The government yesterday pledged to make every effort to evacuate Taiwanese still stranded in disaster-hit areas in Japan following complaints that it had done little to help compatriots leaving the stricken country.
Democratic Progressive Party (DPP) Legislator Su Chen-ching (蘇震清) said a constituent in Pingtung asked him to help her daughter in Fukushima Prefecture, after the Ministry of Foreign Affairs (MOFA) rejected her request.
“Her daughter has been stuck in Fukushima all this time. The mother was so worried about her and helpless as the ministry told her that her daughter would have to get out of Fukushima on her own,” Su told Premier Wu Den-yih (吳敦義) during a question-and-answer session on the legislative floor yesterday.
In response, Wu said “there were things that the government was powerless to help with despite being sympathetic to the situation people found themselves in.”
Accusing the government of being too passive in its handling of the matter, Su said that it stood in sharp contrast to other countries which have demonstrated how much they care about the safety of their citizens by arranging charter flights for them out of Japan.
According to the ministry, approximately 600 Taiwanese in the main disaster areas of northeast Japan remain unaccounted for.
Separately, a Taiwanese named Cheng Yu-jung (鄭郁蓉) told a press conference held by DPP Legislator Kuan Bi-ling (管碧玲) yesterday that the government had offered little help to Taiwanese in Japan.
Cheng said her four-member family wanted to return to Taiwan from Sendai after the earthquake, but they found it impossible to leave and no MOFA representative in Japan had contacted them.
Cheng said she later learned from a local Chinese student association that there might be tickets from Yamagata Airport in Yamagata prefecture to Tokyo, and was very lucky to be able to book tickets online and have enough gas left in her car to drive two hours to the airport.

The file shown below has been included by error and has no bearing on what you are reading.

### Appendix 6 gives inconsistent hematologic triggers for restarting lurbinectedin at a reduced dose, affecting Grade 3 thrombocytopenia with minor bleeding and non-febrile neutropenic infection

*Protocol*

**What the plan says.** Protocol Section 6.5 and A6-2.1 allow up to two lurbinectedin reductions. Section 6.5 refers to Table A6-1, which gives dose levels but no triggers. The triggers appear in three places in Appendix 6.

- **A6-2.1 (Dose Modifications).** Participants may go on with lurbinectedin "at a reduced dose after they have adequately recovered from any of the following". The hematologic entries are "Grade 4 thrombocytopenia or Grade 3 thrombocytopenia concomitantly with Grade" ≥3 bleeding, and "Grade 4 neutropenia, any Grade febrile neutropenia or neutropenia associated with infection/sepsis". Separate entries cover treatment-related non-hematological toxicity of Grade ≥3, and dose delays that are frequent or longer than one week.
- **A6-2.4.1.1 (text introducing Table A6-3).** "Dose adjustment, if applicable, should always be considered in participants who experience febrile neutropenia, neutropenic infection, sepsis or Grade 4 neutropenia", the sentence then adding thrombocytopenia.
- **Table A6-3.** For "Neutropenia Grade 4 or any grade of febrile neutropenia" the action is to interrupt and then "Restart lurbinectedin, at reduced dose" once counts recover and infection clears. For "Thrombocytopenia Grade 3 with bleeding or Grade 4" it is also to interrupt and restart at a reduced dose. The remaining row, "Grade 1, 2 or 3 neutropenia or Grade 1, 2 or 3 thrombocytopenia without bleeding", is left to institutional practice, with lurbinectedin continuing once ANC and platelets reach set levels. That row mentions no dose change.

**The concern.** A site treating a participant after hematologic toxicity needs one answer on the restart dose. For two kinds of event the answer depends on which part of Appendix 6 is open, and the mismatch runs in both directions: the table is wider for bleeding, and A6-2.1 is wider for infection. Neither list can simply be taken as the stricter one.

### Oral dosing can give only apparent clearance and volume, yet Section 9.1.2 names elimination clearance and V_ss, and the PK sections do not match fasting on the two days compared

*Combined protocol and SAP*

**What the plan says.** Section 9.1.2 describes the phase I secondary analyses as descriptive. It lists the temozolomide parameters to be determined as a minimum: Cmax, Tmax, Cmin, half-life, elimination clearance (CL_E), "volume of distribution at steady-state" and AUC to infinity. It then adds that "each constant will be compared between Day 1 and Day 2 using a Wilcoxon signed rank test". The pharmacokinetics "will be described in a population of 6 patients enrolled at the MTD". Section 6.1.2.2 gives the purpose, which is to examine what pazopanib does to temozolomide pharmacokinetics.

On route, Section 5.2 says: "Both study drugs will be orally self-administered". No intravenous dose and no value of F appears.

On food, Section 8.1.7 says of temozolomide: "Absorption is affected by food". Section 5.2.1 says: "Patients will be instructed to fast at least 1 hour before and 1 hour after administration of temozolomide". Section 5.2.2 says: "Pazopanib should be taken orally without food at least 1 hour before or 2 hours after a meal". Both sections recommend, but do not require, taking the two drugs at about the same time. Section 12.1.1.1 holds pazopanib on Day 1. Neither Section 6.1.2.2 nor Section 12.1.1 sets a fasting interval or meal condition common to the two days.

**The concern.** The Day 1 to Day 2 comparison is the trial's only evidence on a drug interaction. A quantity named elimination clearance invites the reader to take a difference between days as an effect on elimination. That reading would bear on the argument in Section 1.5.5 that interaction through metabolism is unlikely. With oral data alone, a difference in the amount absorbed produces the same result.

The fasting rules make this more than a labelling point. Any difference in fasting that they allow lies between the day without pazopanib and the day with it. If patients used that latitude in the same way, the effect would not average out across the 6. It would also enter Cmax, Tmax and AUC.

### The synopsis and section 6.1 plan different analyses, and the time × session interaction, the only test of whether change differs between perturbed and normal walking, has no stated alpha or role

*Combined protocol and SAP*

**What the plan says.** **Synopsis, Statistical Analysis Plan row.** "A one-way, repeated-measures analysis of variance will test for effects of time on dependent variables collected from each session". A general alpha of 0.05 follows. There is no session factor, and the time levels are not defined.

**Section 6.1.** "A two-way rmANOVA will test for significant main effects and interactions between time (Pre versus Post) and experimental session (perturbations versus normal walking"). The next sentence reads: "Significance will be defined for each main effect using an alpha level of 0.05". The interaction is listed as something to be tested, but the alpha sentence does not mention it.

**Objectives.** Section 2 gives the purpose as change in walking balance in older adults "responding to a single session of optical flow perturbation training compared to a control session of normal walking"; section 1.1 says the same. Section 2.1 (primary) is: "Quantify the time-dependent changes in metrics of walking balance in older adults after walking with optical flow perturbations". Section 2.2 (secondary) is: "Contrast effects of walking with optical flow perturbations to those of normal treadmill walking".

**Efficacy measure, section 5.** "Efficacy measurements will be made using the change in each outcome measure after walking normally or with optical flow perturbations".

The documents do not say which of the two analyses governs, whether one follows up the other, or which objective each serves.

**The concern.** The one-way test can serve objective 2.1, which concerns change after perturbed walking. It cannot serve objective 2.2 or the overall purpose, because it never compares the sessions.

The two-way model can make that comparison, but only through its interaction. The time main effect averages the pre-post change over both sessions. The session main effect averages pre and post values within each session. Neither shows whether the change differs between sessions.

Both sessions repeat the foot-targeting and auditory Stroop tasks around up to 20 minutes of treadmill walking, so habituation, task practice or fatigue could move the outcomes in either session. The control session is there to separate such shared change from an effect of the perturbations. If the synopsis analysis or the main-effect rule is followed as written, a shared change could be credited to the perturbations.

“It is a very long way to Tokyo. Why are Taiwanese compatriots inferior to Chinese or Libyans [whose governments have helped their nationals to evacuate from the disaster areas]?” she said.
Cheng said that the ministry should have sent vehicles to pick up Taiwanese stuck in the disaster areas and chartered planes to fly them back to Taiwan. It should also release a list of all Taiwanese in Japan online, to help those still looking for loved ones and friends, she added.
Addressing these complaints, Minister of Foreign Affairs Timothy Yang (楊進添) said at a separate setting yesterday that the ministry’s staffers in Japan had encountered transportation difficulties in areas severely hit by the earthquake and tsunami.
“But we will try every means possible to help [stranded -Taiwanese]. Where staffers have been able to reach stranded Taiwanese, they have asked Taiwanese associations nearby to offer assistance,” Yang said.
He reiterated that Taiwanese nationals in need of help should contact the ministry’s offices in Japan.
The government did not provide charter flights to fly Taiwanese out of Japan as some other countries did because the number of daily flights between Taipei and Japan is sufficient to meet demand, Yang said.
“There are a total of 17 flights daily, and none of those flights was fully booked in recent days, with about 20 percent of seats unsold on each flight,” Yang said.
The regular flights provided by EVA Airways, China Airlines (CAL), All Nippon Airways and Japan Airlines can carry a maximum of 10,000 passengers from Japan to Taiwan daily, the ministry said. There are about 1,900 seats unsold per day, it added.
People had difficulty booking return tickets to Taiwan because of overbooking, it said.
Following a late-night meeting on Thursday, MOFA, the Ministry of Transportation and Communications, CAL and EVA agreed that the two carriers would each add a flight from Tokyo to yesterday’s schedule.
“It is better to prepare and prevent than to repair and repent,” Civil Aeronautics Administration (CAA) Director-General Ying Chen-pong (尹承蓬) said.
To assist standby passengers who do not have reservations upon arriving at the airport, both airlines said they had set up on-site help centers.
All round-trip tickets are being offered for between ￥$30,000 (US$368) and ￥33,000, depending on the point of departure and destination.
However, the airlines were not offering any one-way tickets back to Taiwan for evacuees. Those who bought round-trip tickets will have up to one year to use the return flight to Japan.
Despite the government’s advisory for elderly, young and female Taiwanese to leave Japan earlier this week, the CAA said there has been no significant surge in flight bookings. By yesterday afternoon, the average booking rate was 85.4 percent for all flights out of Japan.
The CAA said the status of all Tokyo-Taipei and Tokyo-Kaohsiung flights were made available on its Web site starting yesterday.
The service will help the public better plan their trips and reduce unnecessary panic over flight shortages, Yin said.
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